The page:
In the very same way, if enough of us stop looking away and decide that climate change is a crisis worthy of Marshall Plan levels of response, then it will become one, and the political class will have to respond, both by making resources available and by bending the free market rules that have proven so pliable when elite interests are in peril. p. 6

So my mind keeps coming back to the question: what’s wrong with us? What is really preventing us from putting out the fire that is threatening to burn down our collective house?

I think the answer is far more simple than many have led us to believe: we have not done the things that are necessary to lower emissions because those things fundamentally conflict with deregulated capitalism, the reigning ideology for the entire period we have been struggling to find a way out of this crisis. We are stuck because the actions that would give us the best chance of averting catastrophe—and would benefit the vast majority—are extremely threatening to an elite minority that has a stranglehold over our economy, our political process and most of our major media outlets. That problem might not have been insurmountable had it presented itself at another point in history. But it is our great collective misfortune that the scientific community made the decisive diagnosis of the climate threat at the precise moment when those elites were enjoying more unfettered political, cultural and intellectual power than at any point since the 1920s. Indeed, governments and scientists began talking seriously about radical cuts to greenhouse gas emissions in 1988—the exact year that marked the dawning of what we call globalization, with the signing of the agreement representing the world’s largest bilateral trade relationship between Canada and the United States, later to be expanded into the North American Free Trade Agreement with the inclusion of Mexico. p. 18-9.

[Free trade] was always about using these sweeping deals, as well as a range of other tools, to lock in a global policy framework that provided maximum freedom to multinational corporations to produce goods as cheaply as possible and sell them with as few regulations as possible—while paying as little taxes as possible. Granting this corporate wishlist, we were told, would fuel economic growth, which could trickle down to the rest of us, eventually. The trade deals mattered only in so far as they stood in for, and plainly articulated, this broader agenda.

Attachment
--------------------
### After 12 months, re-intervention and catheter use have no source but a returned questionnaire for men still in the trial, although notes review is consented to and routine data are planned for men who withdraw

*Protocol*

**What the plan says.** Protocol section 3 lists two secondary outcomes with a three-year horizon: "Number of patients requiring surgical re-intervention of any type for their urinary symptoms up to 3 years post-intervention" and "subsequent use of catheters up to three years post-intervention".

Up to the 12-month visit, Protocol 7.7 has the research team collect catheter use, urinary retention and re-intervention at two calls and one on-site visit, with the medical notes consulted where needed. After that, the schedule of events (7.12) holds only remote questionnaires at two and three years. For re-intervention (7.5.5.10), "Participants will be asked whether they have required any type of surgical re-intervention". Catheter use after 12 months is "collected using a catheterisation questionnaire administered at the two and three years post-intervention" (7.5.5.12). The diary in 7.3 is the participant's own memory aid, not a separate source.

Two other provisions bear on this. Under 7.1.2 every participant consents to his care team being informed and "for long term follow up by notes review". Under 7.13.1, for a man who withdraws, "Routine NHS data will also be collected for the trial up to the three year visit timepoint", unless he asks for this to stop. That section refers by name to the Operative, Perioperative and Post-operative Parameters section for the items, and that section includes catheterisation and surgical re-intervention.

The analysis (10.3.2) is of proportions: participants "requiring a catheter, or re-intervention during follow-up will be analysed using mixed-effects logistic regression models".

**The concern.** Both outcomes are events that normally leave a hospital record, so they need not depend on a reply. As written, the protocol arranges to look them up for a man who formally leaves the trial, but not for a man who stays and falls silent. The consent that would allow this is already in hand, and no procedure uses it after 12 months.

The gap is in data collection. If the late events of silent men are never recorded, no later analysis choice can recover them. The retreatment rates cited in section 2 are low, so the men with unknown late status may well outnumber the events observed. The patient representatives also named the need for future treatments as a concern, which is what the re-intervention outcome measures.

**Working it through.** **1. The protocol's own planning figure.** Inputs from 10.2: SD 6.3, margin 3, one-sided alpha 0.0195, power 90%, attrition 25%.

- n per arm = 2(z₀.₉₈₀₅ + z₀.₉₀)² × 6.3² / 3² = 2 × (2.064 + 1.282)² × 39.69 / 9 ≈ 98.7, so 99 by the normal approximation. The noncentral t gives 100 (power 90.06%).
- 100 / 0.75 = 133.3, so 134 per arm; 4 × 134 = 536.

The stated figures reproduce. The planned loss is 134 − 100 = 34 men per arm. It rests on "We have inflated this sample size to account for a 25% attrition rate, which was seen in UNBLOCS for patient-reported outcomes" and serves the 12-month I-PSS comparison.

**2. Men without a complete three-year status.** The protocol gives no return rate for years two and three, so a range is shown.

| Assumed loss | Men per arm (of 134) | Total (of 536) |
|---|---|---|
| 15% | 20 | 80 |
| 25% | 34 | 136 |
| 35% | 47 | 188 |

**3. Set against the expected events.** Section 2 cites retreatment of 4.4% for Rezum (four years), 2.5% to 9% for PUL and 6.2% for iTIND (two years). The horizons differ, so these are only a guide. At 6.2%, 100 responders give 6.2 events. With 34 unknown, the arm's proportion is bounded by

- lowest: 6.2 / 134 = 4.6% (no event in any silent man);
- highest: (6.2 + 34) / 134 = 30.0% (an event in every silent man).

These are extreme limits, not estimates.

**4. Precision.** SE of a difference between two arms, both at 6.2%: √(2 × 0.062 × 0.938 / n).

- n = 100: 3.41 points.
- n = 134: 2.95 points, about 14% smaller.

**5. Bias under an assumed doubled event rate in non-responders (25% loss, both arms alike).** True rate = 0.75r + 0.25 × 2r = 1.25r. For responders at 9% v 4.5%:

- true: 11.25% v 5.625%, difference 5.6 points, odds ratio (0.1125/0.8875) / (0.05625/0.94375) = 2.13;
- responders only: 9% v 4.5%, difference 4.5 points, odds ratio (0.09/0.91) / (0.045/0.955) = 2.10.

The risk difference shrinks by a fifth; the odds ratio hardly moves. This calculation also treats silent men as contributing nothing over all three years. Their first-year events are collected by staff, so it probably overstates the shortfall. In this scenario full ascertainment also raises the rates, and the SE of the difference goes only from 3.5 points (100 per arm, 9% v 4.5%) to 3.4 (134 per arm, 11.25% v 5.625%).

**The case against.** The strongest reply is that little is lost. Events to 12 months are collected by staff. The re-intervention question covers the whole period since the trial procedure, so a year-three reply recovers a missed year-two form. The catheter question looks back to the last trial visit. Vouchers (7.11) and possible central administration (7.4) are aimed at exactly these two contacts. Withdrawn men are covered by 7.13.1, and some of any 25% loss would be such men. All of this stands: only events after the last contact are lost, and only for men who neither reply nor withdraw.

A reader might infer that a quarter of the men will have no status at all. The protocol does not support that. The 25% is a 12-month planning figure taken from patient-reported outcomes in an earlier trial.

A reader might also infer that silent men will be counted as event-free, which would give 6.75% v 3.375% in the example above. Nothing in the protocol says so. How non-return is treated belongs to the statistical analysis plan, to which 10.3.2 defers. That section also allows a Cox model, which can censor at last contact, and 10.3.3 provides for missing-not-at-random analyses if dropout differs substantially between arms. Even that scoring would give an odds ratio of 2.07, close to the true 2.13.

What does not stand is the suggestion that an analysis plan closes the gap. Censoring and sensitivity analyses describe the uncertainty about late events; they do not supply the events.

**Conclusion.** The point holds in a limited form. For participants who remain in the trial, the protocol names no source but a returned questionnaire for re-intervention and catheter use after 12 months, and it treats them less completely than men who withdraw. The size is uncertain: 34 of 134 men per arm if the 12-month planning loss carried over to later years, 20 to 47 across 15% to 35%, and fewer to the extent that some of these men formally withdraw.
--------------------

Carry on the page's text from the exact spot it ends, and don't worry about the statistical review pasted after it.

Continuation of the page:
The three pillars of this new era are familiar to us all: privatization of the public sphere, deregulation of the corporate sector and lower corporate taxation, paid for with cuts to public spending. p. 19

The bottom line is what matters here: our economic system and our planetary system are now at war. p. 21

Because, underneath all of this is the real truth we have been avoiding: climate change isn’t an issue to add to the list of things to worry about, next to health care and taxes. It is a civilizational wake-up call. A powerful message—spoken in the language of fires, floods, droughts and extinctions—telling us that we need an entirely new economic model and a new way of sharing this planet. Telling us that we need to evolve. p. 25

When fear like that used to creep through my armor of climate change denial, I would do my utmost to stuff it away, change the channel, click past it. Now I try to feel it. It seems to me that I owe it to my son, just as we all owe to ourselves and one another.

But what should we do with this fear that comes from living on a planet that is dying, made less alive every day? First, accept that it won’t go away. That it is a fully rational response to the unbearable reality that we are living in a dying world, a world that a great many of us are helping to kill, by doing things like making tea and driving to the grocery store and yes, okay, having kids.

Next, use it. Fear is a survival response. Fear makes us run, it makes us leap, it can make us act superhuman. But we need somewhere to run to. Without that, the fear is only paralyzing. So the real trick, the only hope, really, is to allow the terror of an unlivable future to be balanced and soothed by the prospect of building something much better than many of us have previously dared hope.

Yes, there will be things we will lose, luxuries some of us have to give up, whole industries that will disappear. And it’s too late to stop climate change from coming; it is already here, and increasingly brutal disasters are headed our way no matter what we do. But it’s not too late to avert the worst, and there is still time to change ourselves so that we are far less brutal to one another when those disasters strike. And that, it seems to me, is worth a great deal. p. 28